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Reenactors Portray 18th Century Living

Mel Stafford teaches others about Pennsylvania long hunters


by Rebecca Hazen - July 22, 2016

In between the campsites at Hills Creek State Park, campers had a chance to step back in time to the 1700s last weekend, to see Mel Staffard and Michele Comes (also known as Longknife and Singing Swan) personifying a couple who lived in the 18th century.

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Stafford portrays an eastern mountain men, also known as a long hunter.

According to Stafford, the eastern mountain man was in this area of Pennsylvania, not to be confused with the western mountain man, in the 1700s.

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The eastern mountain man wore knee breeches and long hunting shirts, but the western mountain man tend to wore buckskin. When long hunters first came into this area, they couldn’t hunt in the forest because the tree canopies were too large. Nothing could grow under the trees so there were no animals. Because of this the hunting grounds were around lakes and meadows and any open area. The long hunters would go into those areas, and there would be brier and brush.

“So the long hunters started to wear leather leggings that would tie around the thighs. The mountain man would often trade things such as knifes and tomahawks to the indians, to get the items such as the leggings and moccasins. They did rely on the indians on a lot,” Stafford said.

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At the time that the long hunters were in this area, they were hunting and trading furs for a living. All the hunters would go out in different directions, and bring the furs back to a base camp. While they were out hunting, they would have someone back at the camp de-hairing the hides, drying them and packing them.

Eventually, the long hunters kept getting pushed back west as the villages and the population kept growing.

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During the living history set up, campers were able to try their hand at blacksmithing to make post hooks – people would use them in barns to hang harnesses – and help cook a delicious chocolate cake in a dutch oven.

On Sunday morning, Comes and children were also making old fashioned cinnamon and sugar doughnuts.

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“You use a wooden spoon and dip it in the hot oil. When bubbles start to appear on the spoon, that’s when you know the temperature is about 350 degrees,” Stafford explained.

In-between the eating of the cake and doughnuts, Stafford and Comes had plenty of items on display to show what life was like back then.

Stafford had a small blacksmith set up, and had plenty of tools around the campsite that he had made himself, including all of the kitchen utensils.

He also had three tents from the 1700s – 1800’s era set up, including the main wall tent, a diamond tent, and a hunters tent.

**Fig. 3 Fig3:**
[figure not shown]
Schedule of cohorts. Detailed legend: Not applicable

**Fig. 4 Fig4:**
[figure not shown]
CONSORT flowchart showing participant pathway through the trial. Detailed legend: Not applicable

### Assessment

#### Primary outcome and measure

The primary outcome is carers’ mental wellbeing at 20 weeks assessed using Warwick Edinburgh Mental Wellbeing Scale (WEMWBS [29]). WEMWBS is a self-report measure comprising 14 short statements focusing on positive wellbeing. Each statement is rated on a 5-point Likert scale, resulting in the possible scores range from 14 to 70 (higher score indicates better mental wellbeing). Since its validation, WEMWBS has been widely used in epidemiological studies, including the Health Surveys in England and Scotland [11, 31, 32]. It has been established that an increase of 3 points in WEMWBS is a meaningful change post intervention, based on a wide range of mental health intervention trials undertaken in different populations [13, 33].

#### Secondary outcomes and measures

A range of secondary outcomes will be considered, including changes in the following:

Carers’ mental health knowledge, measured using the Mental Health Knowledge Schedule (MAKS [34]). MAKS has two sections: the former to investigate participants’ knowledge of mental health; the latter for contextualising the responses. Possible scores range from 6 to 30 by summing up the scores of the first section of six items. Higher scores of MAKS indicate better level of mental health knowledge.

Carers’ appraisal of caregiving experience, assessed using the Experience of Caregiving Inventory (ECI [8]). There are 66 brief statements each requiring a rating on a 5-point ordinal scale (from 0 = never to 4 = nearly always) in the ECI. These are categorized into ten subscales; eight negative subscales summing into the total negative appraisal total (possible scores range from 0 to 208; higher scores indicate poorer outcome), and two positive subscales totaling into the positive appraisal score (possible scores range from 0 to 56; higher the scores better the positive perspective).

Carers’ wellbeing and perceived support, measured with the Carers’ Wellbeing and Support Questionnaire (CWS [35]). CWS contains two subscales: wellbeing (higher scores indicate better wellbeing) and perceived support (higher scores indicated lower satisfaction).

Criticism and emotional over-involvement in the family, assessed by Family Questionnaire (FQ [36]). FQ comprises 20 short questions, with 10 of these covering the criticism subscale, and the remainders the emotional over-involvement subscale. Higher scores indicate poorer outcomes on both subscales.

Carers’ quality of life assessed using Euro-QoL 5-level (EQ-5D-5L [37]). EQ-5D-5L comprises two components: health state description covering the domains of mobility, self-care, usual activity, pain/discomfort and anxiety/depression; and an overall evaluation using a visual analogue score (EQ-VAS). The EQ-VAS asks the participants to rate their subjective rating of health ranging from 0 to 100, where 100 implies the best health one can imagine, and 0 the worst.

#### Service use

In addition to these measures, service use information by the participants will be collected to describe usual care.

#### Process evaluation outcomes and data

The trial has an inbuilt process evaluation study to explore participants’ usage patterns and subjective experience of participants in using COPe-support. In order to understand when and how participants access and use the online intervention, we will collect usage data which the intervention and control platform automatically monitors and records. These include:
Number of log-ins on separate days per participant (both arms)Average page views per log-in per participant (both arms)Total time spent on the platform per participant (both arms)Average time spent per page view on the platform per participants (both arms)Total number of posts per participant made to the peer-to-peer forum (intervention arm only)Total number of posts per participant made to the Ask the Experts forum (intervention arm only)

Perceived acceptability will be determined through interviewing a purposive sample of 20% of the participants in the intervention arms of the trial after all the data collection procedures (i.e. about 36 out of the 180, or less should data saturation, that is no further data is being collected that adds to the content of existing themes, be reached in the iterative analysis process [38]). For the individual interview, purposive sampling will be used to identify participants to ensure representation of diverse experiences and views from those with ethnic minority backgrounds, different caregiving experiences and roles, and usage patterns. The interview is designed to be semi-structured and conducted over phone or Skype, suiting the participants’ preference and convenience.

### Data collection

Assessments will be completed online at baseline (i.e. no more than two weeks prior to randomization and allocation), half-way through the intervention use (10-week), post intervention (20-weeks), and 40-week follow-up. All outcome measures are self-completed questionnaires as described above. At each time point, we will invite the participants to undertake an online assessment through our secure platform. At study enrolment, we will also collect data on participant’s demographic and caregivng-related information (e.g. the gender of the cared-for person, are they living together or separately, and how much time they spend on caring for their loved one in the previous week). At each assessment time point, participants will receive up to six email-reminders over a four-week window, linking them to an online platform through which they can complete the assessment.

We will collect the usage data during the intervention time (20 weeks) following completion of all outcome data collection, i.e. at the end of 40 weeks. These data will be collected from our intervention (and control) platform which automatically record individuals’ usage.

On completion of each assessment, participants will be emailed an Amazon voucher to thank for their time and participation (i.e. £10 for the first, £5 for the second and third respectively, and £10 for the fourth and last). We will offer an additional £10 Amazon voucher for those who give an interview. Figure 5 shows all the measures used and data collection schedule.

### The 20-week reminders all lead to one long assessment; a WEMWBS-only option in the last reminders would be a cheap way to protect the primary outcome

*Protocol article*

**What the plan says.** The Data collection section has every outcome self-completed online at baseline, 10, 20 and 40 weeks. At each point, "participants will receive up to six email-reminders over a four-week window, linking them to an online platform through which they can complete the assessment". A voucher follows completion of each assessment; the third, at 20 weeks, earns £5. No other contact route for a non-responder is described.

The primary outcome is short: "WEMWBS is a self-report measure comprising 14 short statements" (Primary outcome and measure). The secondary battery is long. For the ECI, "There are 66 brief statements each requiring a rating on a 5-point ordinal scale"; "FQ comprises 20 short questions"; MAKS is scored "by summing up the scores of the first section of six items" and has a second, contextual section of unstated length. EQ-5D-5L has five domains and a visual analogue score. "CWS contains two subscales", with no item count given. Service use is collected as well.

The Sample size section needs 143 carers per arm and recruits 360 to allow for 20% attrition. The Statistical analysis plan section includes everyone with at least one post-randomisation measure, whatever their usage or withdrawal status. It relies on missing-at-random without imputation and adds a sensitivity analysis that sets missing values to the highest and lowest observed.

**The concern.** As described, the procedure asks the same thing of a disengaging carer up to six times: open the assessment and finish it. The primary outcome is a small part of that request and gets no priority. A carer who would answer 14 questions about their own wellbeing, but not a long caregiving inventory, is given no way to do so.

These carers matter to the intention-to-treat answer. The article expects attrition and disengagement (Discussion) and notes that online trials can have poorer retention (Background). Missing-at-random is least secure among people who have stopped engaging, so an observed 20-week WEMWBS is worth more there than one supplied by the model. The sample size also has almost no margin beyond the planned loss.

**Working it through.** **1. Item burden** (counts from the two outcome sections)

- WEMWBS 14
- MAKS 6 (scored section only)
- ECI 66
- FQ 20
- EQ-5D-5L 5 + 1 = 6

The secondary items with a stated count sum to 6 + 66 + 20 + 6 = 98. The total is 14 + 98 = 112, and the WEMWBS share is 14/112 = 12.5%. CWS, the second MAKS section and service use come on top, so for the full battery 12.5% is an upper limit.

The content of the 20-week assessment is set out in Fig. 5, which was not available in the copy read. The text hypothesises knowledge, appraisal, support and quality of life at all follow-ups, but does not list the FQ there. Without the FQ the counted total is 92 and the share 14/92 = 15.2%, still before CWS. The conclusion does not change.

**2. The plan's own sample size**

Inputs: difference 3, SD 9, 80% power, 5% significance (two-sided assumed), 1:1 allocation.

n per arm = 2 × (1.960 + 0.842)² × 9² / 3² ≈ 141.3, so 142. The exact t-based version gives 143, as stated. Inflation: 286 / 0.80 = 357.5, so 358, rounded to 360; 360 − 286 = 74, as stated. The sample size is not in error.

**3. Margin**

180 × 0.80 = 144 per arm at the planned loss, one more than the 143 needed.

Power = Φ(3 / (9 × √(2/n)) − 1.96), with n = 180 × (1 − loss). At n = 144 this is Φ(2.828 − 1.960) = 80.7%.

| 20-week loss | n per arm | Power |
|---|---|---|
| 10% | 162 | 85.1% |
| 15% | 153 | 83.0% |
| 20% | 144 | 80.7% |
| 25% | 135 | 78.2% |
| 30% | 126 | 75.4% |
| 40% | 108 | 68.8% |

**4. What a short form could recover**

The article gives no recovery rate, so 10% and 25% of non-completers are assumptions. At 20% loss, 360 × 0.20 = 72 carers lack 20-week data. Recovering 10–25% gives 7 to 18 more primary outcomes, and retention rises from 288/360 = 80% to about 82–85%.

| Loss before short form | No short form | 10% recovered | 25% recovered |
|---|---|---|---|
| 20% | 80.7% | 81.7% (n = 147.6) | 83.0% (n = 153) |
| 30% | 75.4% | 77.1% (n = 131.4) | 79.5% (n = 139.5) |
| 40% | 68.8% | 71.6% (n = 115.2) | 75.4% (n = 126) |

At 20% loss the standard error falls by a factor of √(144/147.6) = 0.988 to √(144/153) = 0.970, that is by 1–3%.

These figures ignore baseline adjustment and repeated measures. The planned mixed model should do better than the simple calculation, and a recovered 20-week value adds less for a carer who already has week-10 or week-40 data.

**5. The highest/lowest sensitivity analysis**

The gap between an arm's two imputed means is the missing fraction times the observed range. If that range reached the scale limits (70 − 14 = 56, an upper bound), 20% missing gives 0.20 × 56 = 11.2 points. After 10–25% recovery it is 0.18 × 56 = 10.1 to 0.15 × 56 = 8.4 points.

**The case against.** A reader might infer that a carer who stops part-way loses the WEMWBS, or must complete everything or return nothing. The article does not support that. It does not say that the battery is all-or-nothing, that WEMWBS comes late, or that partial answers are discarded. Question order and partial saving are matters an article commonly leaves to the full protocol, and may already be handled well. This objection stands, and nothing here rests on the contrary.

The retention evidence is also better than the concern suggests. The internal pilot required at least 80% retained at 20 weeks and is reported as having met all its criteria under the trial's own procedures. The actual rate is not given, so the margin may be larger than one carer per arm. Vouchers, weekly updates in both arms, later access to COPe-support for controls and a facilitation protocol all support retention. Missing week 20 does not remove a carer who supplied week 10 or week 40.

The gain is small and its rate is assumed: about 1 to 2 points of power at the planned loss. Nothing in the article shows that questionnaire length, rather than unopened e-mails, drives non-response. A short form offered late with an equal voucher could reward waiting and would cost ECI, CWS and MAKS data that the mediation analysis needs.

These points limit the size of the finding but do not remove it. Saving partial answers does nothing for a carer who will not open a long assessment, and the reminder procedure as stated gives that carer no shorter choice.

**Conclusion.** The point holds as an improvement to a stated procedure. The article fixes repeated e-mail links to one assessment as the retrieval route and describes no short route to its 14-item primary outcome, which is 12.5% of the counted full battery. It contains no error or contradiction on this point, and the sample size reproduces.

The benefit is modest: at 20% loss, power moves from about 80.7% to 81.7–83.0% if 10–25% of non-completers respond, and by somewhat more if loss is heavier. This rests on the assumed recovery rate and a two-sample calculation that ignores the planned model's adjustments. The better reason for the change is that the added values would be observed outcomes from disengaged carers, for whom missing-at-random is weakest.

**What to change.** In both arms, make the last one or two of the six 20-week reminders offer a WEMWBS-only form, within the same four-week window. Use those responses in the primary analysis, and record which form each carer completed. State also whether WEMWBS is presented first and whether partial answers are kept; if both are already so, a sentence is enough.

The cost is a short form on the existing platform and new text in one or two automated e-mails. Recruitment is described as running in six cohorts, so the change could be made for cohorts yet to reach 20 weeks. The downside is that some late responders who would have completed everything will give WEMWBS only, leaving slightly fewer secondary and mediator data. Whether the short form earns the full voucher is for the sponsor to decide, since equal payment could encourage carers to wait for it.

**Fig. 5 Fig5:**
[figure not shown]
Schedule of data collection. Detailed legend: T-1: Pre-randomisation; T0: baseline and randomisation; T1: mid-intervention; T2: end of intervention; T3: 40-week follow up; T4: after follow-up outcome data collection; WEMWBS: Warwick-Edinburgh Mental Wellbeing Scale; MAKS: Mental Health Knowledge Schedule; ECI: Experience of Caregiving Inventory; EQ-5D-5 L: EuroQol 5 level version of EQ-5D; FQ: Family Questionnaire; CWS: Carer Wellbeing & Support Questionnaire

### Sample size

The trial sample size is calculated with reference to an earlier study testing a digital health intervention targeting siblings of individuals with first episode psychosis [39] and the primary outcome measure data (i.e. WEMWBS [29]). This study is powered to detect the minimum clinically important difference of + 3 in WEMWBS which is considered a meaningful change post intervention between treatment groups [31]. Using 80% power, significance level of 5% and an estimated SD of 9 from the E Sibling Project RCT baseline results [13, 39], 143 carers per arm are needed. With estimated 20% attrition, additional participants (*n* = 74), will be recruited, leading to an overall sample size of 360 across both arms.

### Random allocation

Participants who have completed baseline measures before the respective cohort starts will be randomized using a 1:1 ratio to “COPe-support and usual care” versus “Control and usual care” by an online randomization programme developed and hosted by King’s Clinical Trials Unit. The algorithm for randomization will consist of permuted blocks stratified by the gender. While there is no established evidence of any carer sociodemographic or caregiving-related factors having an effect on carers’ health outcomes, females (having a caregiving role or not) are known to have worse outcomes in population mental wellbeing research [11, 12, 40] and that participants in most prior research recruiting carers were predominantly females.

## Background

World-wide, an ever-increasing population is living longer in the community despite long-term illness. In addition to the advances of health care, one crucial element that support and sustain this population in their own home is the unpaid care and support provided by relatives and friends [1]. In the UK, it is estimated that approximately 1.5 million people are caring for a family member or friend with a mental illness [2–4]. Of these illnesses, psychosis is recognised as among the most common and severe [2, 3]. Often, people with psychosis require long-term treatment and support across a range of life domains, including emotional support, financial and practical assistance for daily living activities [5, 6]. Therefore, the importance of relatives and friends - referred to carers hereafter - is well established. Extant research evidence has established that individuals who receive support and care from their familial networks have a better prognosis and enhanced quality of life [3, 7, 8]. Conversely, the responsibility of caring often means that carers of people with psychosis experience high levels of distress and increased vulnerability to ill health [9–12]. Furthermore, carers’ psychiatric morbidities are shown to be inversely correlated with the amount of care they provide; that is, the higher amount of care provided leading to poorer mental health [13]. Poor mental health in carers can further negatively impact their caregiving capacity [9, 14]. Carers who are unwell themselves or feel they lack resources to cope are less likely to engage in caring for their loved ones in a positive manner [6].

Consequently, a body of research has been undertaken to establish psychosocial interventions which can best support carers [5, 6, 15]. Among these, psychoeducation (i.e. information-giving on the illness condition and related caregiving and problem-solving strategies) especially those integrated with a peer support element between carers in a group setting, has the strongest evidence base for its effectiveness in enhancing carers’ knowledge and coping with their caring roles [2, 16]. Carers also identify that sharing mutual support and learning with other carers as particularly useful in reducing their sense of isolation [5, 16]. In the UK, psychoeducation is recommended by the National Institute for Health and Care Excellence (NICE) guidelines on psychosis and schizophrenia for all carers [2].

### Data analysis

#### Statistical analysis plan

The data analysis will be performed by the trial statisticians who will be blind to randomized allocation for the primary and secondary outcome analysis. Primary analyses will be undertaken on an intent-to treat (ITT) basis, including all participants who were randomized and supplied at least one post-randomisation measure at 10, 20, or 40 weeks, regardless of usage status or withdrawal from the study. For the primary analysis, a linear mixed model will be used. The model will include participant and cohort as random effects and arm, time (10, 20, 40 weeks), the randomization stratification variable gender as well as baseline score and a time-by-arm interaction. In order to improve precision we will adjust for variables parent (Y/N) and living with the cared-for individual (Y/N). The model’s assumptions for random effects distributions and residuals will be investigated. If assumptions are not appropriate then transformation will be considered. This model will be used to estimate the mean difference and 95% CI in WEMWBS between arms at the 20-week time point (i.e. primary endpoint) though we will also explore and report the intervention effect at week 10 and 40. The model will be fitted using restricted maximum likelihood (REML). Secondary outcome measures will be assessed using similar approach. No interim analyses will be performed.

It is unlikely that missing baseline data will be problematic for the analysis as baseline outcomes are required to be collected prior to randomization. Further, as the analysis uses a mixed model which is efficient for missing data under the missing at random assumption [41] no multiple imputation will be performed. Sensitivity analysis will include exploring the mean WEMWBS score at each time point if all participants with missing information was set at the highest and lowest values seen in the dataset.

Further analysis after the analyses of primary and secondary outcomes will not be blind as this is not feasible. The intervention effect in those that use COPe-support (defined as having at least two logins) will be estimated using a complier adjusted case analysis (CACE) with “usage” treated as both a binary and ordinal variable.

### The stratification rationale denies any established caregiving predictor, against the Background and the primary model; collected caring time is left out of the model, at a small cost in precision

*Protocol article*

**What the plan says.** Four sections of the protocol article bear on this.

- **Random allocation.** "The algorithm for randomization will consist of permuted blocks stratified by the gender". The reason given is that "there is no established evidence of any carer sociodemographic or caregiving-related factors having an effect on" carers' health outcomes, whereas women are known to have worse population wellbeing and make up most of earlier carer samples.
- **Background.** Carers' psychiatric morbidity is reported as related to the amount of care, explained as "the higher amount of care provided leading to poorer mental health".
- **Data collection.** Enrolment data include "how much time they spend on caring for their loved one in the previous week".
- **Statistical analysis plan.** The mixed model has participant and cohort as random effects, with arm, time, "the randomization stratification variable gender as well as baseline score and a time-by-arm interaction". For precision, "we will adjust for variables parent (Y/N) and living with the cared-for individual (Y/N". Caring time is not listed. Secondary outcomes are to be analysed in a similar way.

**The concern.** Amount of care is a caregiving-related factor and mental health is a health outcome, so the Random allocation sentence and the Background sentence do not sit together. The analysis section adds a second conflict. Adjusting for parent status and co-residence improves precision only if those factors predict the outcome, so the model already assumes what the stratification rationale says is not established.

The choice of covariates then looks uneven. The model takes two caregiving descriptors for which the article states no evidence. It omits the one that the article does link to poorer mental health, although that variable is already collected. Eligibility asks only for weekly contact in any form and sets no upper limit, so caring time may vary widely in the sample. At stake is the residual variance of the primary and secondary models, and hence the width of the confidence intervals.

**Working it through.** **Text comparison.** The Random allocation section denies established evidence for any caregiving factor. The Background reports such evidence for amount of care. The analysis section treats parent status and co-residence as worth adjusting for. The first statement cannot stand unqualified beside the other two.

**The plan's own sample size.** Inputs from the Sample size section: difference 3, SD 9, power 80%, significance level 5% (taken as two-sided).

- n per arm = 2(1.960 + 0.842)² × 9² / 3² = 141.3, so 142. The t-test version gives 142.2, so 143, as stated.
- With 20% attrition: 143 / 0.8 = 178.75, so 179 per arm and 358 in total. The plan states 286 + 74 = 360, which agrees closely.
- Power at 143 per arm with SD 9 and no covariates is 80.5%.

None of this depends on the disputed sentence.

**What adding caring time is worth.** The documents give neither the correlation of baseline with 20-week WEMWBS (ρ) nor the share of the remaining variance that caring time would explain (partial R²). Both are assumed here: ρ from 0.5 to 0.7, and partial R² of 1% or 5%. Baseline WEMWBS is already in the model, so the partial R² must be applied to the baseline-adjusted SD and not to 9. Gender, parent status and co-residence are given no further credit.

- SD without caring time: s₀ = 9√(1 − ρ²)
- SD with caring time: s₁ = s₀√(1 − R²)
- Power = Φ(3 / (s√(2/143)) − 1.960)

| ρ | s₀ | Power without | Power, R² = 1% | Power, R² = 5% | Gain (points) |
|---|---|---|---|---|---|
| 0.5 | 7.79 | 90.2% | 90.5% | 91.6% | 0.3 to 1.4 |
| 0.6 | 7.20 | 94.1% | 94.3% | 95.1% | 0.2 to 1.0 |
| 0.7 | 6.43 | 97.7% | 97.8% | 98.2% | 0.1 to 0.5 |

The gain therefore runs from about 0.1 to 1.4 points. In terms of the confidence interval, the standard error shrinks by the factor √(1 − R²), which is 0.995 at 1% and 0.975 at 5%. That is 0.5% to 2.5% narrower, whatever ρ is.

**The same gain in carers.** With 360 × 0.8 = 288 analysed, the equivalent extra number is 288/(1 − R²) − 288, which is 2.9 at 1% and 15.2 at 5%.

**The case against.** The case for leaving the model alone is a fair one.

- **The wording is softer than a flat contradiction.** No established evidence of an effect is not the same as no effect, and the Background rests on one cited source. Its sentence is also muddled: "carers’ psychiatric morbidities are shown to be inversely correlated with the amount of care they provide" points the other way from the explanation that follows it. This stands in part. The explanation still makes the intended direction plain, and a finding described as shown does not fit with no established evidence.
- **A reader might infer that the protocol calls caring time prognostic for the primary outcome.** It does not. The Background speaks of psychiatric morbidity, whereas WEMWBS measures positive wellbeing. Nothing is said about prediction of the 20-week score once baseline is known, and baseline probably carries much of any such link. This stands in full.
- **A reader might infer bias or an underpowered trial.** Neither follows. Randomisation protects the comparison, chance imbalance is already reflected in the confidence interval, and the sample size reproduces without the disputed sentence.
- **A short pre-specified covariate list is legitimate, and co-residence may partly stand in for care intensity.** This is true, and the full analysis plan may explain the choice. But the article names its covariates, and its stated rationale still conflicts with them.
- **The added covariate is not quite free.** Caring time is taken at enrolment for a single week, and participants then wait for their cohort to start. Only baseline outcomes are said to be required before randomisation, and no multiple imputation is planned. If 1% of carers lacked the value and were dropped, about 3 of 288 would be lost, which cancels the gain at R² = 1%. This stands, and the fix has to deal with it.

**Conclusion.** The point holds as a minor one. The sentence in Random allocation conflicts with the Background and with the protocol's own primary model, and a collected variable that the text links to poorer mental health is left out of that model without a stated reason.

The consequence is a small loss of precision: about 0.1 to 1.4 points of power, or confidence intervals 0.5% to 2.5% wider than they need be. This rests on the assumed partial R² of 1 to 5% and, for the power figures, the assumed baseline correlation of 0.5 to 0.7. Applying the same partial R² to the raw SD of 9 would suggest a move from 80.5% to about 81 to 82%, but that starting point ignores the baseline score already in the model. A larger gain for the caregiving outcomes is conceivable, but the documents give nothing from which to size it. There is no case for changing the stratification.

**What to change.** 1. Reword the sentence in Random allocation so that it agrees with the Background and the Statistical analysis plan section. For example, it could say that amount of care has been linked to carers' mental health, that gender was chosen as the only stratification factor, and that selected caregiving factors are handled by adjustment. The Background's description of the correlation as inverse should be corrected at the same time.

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“You are able to build a fire right underneath the diamond tent so you can cook and get the heat right there. The hunters tent is an easy set up. All you have to do is stick four pins in the ground, stick a pole under it, and you’re done,” Stafford said. A peek underneath the hunters tent showed a corn boiler and a bed roll.

Stafford also had a display of animal pelts and different kinds of leather moccasins and shoes.

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“What they were hunting at the time was deer, elk and bison. We used to have bison in the area. It was called a woodland bison. But because of us it became extinct real quickly,” Stafford said.

According to Stafford, most long hunters had a form of a Pennsylvania long rifle, which was rifled. They were much more accurate because of this.

“A lot of the long hunters fought in the revolutionary war because they had very accurate guns. Everyone else mostly had smooth bore guns, so the bullet wouldn’t spin, and it wouldn’t be accurate. So we were basically hired to be snipers,” Stafford explained.

Stafford has been portraying a long hunter for the last 18 years.

“I had a buddy that was into it. I went to his house, and he showed me all of his stuff in his garage. He said that he was going to the local Whispering Pines Rendezvous and this was probably about 18 years ago. I said, ‘well this is neat. What do I have to know or have to get into it?’”

He first had to get a persona. Stafford found out that Daniel Boone was a long hunter, and he always liked him.

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“I started studying up on Daniel Boone and long hunters. I bought a tent, had a bed roll, made a chair, and had a corn boiler. I did my first rendezvous, and I said this is fun. As years went on, I had help collecting the stuff, and I went from everything in a trunk to a big trailer. Once people had seen me, they started asking me to come to different events in the area,” Stafford said

Michelle Comes, Stafford’s significant other, is new to the living history portrayal.

“What got me into it? He did. There is no question about it,” Comes said of Stafford.

“I am slowly learning everything. He is teaching me everything and it is a lot of fun,” Comes said. “I love being outside and I like the mountain man history. I love the rendezvous. Last year was my first rendezvous. At night time, everyone was around our tent with guitars and fiddles. It was fantastic. It was all about the camaraderie.”

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People interested in the history of long hunters can see Stafford and Combs at local events such as the Fabulous 1890s weekend in Mansfield in September, the Pennsylvania Heritage Festival in Troy in September and Tioga County Early Days at the fairgrounds in October.

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